Funding Sources: Penn State Department of Medicine (internal)
It is well-established that as physical activity (PA) increases, physical function improves. And yet, few older adults achieve published recommendations for weekly moderate-to-vigorous activity. A very common explanation provided by those not meeting PA recommendations is having a "lack of time" (and let's face it, we've all said it before).
Fortunately, recent work suggests that even brief periods of PA can improve health and fitness. An intuitive approach to encouraging additional PA among older adults involves coaching/encouragement from their primary care physicians (PCPs). However, most PCPs receive little training related to PA, making meaningful counseling very difficult.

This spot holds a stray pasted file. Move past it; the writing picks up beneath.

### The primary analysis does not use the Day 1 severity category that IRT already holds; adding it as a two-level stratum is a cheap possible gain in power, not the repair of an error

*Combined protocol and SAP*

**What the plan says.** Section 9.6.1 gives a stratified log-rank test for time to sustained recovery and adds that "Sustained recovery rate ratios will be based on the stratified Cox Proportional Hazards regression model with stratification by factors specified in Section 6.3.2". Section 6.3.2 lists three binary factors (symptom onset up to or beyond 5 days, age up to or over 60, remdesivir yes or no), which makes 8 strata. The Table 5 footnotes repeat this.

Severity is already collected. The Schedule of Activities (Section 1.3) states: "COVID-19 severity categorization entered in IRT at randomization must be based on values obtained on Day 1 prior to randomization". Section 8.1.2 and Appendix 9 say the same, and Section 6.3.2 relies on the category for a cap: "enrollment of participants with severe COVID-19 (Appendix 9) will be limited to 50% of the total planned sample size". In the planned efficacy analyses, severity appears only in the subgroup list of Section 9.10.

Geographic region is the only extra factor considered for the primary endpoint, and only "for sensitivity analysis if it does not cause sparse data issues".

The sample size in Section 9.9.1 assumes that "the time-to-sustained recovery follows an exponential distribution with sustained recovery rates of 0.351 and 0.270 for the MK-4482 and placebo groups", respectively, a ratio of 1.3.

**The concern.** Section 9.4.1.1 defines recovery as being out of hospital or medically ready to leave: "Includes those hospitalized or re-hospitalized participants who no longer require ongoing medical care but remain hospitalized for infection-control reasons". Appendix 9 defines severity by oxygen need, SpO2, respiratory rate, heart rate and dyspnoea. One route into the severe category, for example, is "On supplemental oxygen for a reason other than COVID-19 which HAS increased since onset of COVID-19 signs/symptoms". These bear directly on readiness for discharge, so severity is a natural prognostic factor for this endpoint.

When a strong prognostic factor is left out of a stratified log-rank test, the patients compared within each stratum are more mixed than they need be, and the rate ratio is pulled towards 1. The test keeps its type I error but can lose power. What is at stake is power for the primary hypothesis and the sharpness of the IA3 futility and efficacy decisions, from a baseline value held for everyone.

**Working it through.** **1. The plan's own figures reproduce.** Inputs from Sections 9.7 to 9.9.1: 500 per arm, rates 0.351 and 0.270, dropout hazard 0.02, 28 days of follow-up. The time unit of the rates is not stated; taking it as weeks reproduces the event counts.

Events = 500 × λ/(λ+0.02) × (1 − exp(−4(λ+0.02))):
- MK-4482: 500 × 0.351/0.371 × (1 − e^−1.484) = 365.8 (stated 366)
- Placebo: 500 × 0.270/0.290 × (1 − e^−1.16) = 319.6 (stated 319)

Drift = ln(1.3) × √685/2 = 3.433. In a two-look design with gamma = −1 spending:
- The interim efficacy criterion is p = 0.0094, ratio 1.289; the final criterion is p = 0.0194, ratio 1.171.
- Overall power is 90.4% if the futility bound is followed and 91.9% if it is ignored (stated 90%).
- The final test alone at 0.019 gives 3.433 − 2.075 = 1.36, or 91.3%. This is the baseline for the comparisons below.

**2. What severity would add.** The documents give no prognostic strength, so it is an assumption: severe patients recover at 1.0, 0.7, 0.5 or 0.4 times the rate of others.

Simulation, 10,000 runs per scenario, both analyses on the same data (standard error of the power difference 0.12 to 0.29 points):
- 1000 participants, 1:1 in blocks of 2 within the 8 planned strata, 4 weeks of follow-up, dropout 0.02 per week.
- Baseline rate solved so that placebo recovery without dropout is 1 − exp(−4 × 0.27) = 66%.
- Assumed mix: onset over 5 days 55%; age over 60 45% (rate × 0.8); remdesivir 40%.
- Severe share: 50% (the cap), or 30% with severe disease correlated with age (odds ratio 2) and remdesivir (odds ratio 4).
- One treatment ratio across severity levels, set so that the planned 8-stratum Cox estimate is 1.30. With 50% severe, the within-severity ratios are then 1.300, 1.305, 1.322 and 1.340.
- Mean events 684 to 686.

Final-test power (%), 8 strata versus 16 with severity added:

Based on these issues, in the current study we explore the feasibility and impact of a PCP-prescribed one-minute daily functional exercise program for older adults. Here, the burden of exercise counseling for PCPs is reduced by allowing them to simply recommend an ultra-brief routine for their inactive patients. The preliminary results for this work are impressive!
To learn more, check out our paper (2021) (PDF link) in Preventive Medicine Reports.